"Once I start work on a project, I don't stop, and I don't slow down unless I absolutely have to," says King. "If I don't write every day, the characters begin to stale off in my mind ... I begin to lose my hold on the story's plot and pace."
If you fail to write consistently, the excitement for your idea may begin to fade. When the work starts to feel like work, King describes the moment as "the smooch of death." His best advice is to just take it "one word at a time."
Share. Just as I was introduced to Morrissey by Tommy Shea (formerly of the Springfield (Mass.) Republican), Morrissey introduced me to Mississippi John Hurt.
Give. Morrissey signed eight copies of his book for me one night after a concert and reading. That took some time for him, especially with a room full of people who wanted to talk to him, and he left me a nice inscription.
Around the same time, my old friend James O'Brien popped up in my Facebook feed with some new old music.
O'Brien was the first artist whose music made sense to me after 9/11. I always think about him this time of year.
His song "War Has Come" reminds me where some of my privileges lay, but also that they come with a responsibility.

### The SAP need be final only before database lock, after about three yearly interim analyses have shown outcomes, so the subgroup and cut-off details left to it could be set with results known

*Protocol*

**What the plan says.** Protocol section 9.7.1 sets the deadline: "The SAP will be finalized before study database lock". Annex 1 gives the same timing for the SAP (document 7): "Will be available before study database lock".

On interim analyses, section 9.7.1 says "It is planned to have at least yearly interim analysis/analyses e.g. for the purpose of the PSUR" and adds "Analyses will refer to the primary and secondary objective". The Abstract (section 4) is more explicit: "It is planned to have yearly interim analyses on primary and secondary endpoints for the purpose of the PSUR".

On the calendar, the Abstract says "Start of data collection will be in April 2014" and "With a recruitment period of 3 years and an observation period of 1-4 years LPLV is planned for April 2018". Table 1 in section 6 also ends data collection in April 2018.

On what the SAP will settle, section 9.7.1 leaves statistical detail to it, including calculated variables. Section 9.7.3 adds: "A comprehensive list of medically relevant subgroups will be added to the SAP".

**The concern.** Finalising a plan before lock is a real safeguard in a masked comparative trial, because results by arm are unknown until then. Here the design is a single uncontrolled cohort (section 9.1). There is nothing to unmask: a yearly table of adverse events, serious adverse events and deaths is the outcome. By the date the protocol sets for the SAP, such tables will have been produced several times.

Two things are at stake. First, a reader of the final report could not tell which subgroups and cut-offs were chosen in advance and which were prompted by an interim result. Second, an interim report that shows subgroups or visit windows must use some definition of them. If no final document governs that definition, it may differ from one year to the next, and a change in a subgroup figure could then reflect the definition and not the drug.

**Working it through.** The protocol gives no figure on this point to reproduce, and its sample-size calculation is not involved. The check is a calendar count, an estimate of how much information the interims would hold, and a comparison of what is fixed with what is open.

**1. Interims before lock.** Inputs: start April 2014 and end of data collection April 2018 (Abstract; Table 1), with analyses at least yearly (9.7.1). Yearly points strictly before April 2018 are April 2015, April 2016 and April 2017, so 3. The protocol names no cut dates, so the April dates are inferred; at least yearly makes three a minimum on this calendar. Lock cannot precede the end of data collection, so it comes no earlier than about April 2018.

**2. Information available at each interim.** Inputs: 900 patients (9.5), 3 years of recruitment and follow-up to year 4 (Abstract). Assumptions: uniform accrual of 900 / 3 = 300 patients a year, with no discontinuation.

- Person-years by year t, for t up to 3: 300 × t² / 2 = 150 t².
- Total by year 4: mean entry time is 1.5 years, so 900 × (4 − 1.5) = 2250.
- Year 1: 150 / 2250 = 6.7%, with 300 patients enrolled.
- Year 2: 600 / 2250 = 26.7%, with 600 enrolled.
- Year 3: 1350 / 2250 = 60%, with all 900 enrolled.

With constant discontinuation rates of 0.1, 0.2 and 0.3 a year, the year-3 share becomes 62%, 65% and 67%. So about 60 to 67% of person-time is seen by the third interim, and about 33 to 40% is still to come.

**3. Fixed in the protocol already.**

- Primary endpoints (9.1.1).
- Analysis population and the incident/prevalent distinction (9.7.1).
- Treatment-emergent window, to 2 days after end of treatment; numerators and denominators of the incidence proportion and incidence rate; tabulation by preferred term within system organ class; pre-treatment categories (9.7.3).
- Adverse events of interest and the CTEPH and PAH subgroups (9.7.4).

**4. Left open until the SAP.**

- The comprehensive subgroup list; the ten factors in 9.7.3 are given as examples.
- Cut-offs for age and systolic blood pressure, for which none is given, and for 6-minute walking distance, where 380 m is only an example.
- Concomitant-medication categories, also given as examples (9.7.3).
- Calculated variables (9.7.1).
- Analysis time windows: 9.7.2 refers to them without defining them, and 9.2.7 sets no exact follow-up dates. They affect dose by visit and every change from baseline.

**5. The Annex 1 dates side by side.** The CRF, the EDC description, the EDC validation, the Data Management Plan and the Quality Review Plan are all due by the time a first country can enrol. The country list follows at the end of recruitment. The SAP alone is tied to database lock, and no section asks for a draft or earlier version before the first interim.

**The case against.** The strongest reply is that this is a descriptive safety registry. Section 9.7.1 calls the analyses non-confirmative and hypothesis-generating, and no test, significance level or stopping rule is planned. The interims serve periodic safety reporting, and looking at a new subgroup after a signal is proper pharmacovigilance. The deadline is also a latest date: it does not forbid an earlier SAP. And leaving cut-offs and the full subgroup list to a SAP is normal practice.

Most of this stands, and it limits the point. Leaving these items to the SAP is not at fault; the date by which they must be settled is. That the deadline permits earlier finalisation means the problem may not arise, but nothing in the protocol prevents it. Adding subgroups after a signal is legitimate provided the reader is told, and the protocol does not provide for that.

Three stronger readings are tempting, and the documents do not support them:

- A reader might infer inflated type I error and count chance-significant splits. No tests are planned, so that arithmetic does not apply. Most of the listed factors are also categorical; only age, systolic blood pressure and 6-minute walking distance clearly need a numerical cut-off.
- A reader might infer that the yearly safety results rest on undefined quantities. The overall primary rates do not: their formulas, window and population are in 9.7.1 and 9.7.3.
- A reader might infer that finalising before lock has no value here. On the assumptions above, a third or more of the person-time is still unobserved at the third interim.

It's easy to write a bullet. It does not hiss, it is not close to me. It's easy to write a wound. I've never clamped a femoral artery.
When I was on Cesspool, I was asked who my dream podcast guests were. I deferred. I've already interviewed Joan Jett and Bruce Campbell and David Clayton-Thomas and some other great talents. I said I wanted to have something to offer the Marc Marons and Joe Rogans of the world.
I've been sitting on that thought for five years, and I've done a little toward it, but not enough.
So I'm reminded, again, of John Baldessari's purge. It marked a turning point for him, but it was a calculated turning point. He didn't wake up one day and say, "Fuck this old shit I did, it was terrible!" He decided what would serve as a reminder of his past, but that didn't need to take up space for him anymore.
So I'm starting today, planning my purge. It'll probably be a weeks-long process, but it will mean improvements, I hope. In my life, in the content I produce, for the future, and for my legacy.
In the early 2000s, one of Jon Vroman's friends challenged him to run an ultramarathon. That's two full marathons back to back — 52.4 miles — and Vroman hadn't ever run more than a couple of miles before.
One day on a training run, Vroman, who at that time was a successful sales coach, suggested they use the race as a fundraiser.
They had a hard time picking a charity so they did the next best thing: created one.
The Front Row Foundation works with terminally ill patients and their families to provide "front row moments" at recipients' dream events. It's not just tickets to the event. The organization makes an amazing overall experience, from limo pickups to nice dinners to meet-and-greets when possible.
Nikki, for example, suffers from HER2-Positive Stage IV Breast Cancer. She's a life-long Dallas Cowboys fan. Check out how Front Row Foundation hooked her up: